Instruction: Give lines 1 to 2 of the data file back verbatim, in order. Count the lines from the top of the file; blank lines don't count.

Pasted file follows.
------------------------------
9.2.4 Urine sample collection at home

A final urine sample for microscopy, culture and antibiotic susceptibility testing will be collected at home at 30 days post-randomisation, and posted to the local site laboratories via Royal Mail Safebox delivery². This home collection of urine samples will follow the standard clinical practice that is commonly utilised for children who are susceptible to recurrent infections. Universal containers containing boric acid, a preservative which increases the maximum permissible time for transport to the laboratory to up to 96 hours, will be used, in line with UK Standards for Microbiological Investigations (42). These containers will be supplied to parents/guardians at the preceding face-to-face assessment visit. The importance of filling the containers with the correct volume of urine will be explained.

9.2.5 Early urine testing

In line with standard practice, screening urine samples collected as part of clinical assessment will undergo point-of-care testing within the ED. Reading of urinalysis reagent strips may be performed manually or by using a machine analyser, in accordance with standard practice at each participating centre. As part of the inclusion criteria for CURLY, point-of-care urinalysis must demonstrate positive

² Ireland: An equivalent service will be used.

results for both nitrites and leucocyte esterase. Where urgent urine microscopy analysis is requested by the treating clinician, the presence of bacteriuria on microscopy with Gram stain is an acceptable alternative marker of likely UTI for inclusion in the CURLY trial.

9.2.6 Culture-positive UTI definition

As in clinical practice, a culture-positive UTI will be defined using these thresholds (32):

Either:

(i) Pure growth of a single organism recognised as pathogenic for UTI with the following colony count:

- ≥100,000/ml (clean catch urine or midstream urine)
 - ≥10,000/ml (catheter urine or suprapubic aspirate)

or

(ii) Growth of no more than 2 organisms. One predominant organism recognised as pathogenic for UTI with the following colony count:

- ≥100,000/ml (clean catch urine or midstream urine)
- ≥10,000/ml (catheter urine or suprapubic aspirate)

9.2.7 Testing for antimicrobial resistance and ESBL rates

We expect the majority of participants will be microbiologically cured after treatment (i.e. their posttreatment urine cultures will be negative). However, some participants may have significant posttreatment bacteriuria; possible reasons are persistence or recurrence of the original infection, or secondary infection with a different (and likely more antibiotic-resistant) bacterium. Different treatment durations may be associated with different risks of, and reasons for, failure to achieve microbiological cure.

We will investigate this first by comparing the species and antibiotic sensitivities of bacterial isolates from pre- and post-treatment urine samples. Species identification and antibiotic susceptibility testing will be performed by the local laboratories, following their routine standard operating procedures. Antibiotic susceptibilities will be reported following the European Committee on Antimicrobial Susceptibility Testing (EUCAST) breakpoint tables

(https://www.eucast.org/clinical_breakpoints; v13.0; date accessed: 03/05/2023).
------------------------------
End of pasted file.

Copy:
9.2.4 Urine sample collection at home

A final urine sample for microscopy, culture and antibiotic susceptibility testing will be collected at home at 30 days post-randomisation, and posted to the local site laboratories via Royal Mail Safebox delivery². This home collection of urine samples will follow the standard clinical practice that is commonly utilised for children who are susceptible to recurrent infections. Universal containers containing boric acid, a preservative which increases the maximum permissible time for transport to the laboratory to up to 96 hours, will be used, in line with UK Standards for Microbiological Investigations (42). These containers will be supplied to parents/guardians at the preceding face-to-face assessment visit. The importance of filling the containers with the correct volume of urine will be explained.